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Vacuum Systems & Traps

Safe Use of Building Vacuum Systems

Your building may be equipped with a large vacuum system that serves all of the laboratories. Users of building vacuum systems must understand its limitations and use the system as designed. Misuse of the system could result in building-wide vacuum shutdown, or local shut-off.

Chemical contamination or the vacuuming of any fluids, vapors, and debris can severely damage the vacuum system, cause the pump to stop working altogether, emit vapors that can be re-entrained through the ventilation system, and even cause explosions from buildup of flammable vapors.

Trapping Technique

It is important to place a trap between the experimental apparatus and the vacuum source. Depending on what you are working with, there are different types of trap set-ups. The three most common trap set-ups are described below.

When using the vacuum to aspirate water-based systems, install a suction-flask to collect water, and then a vacuum trap. Label the suction-flasks and empty frequently.

If you are going to pull vacuum on any volatile material, set up a cold trap in-line after a suction flask, in order to condense as much of the vapor as possible. See more on cold traps below.


Additionally, experiments involving the use of vacuum for aspiration of human tissue culture or other potentially infectious fluids requires: 1) a vacuum flask containing bleach or other suitable disinfectant to collect contaminated fluids, and 2) an in-line HEPA filter to contain aerosolized biological agents.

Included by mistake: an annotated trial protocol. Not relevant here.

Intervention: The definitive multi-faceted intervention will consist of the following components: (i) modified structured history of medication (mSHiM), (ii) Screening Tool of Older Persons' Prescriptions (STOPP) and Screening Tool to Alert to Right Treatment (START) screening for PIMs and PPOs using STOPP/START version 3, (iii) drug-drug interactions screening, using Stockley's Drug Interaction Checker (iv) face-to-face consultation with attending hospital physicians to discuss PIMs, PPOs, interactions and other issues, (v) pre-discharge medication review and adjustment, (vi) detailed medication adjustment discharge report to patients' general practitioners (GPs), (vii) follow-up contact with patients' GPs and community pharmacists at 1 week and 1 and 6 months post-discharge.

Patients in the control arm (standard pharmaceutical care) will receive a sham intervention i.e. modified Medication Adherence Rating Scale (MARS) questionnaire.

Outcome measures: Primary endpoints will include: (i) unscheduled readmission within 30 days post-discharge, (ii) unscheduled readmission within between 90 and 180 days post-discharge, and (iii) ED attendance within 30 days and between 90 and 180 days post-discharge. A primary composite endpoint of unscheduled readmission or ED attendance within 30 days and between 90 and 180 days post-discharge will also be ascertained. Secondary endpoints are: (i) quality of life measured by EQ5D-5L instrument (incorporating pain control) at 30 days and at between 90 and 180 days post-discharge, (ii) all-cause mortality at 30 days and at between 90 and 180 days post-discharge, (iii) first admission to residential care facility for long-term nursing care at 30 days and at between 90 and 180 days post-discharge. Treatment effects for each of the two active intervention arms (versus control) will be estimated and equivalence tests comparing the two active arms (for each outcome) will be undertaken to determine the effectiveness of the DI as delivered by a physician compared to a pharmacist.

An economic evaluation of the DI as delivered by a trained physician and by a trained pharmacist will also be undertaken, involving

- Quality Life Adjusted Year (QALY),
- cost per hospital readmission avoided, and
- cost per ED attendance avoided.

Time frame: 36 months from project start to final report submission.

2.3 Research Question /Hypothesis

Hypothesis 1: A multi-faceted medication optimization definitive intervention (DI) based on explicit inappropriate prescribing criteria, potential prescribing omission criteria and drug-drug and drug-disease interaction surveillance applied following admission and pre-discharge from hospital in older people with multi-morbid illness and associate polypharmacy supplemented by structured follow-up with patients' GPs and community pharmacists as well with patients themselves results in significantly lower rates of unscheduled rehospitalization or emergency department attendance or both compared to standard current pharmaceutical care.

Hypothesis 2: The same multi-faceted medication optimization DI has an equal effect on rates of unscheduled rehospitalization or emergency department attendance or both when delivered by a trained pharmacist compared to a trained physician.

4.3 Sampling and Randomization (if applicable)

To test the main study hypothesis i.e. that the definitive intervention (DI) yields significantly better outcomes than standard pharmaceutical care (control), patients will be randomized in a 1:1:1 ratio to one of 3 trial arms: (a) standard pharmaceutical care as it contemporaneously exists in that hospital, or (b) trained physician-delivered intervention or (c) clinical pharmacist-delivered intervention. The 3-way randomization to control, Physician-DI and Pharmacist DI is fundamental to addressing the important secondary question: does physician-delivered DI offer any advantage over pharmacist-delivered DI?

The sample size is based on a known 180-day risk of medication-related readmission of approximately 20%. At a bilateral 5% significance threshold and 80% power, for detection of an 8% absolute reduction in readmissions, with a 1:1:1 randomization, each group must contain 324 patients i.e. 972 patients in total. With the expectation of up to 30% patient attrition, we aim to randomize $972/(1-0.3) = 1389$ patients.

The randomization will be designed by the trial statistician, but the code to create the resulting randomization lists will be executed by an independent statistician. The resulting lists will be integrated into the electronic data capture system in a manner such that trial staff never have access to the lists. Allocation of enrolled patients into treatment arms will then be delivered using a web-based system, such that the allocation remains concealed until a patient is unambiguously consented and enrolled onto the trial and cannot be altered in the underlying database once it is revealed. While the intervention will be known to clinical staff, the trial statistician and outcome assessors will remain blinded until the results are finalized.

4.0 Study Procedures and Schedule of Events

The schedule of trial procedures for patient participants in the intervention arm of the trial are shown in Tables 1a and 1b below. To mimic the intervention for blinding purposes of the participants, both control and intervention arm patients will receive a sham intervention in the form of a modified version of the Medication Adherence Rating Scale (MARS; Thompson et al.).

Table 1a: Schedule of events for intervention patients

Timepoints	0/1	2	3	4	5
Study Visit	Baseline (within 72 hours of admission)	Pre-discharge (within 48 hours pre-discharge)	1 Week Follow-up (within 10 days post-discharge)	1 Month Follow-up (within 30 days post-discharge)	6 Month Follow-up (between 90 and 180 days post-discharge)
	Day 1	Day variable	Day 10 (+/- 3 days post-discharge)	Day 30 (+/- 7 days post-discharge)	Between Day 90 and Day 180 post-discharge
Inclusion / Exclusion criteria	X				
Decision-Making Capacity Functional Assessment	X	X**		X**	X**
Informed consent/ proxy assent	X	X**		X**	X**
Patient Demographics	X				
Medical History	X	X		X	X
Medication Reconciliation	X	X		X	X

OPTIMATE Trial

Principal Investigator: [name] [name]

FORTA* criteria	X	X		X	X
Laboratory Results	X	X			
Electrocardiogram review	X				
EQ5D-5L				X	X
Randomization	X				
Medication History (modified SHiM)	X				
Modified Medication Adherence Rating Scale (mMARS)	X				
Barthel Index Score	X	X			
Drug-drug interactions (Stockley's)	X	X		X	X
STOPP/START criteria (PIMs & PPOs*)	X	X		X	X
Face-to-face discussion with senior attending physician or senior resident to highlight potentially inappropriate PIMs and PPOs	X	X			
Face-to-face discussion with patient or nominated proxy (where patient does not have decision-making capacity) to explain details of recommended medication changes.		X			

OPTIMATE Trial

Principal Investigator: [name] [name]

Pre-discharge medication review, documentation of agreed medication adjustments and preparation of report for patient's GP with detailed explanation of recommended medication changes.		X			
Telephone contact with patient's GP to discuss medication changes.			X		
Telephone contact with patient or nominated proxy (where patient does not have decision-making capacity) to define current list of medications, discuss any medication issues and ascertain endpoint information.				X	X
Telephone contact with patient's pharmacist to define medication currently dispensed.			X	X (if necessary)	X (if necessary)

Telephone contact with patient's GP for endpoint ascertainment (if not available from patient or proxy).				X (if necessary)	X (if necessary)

Note: Building vacuum systems are not designed to be able to accommodate any amount of liquid or organic vapors. If, for any reason, any amount of liquid is pulled into the system, contact maintenance immediately to ensure that the system can be examined to prevent damage to the equipment. (Academic: 434.924.1777, Health System: 434.924.2267).

Cold Traps

A cold trap is an apparatus that directs the flow of air going to a vacuum pump across a very cold surface. The idea is to condense any vapors, before they make their way into the vacuum-pump, that might otherwise degrade the pump oil or damage the vacuum system.

Cold Trapping is typically done using specialized glassware, some examples can be found below.

For a cold source, it is recommended to use a mixture of dry ice and solvent (isopropanol or ethanol are recommended). Use of liquid nitrogen is strongly discouraged. Liquid nitrogen may only be in contact with the trap while the system is sealed or still being evacuated, and then only with extreme caution. If the system is opened while the liquid nitrogen is in contact with the trap, oxygen may condense from the atmosphere. When condensed oxygen comes in contact with organic material (i.e. the liquid collected in the trap) it may create a highly explosive mixture.

When preparing the coolant inside the dewar, add the dry ice slowly to the liquid portion; this will avoid foaming. Dry ice coolants should always be open to the atmosphere, as a closed system will cause dangerous pressure build-up. Carefully lower the trap into the dewar. If running the vacuum for long periods (30+ minutes) you may need to continually add more dry ice.

Check the trap often to ensure that the collected liquid does not freeze and cause a blockage of the trap. If this occurs, you may need to switch your coolant to a higher temperature bath (e.g. ice and salt bath).

When complete, remove the trap from the dewar, shut off the vacuum and slowly vent. Properly dispose of condensed liquid in the cold trap, and the coolant once the dry ice has sublimated.

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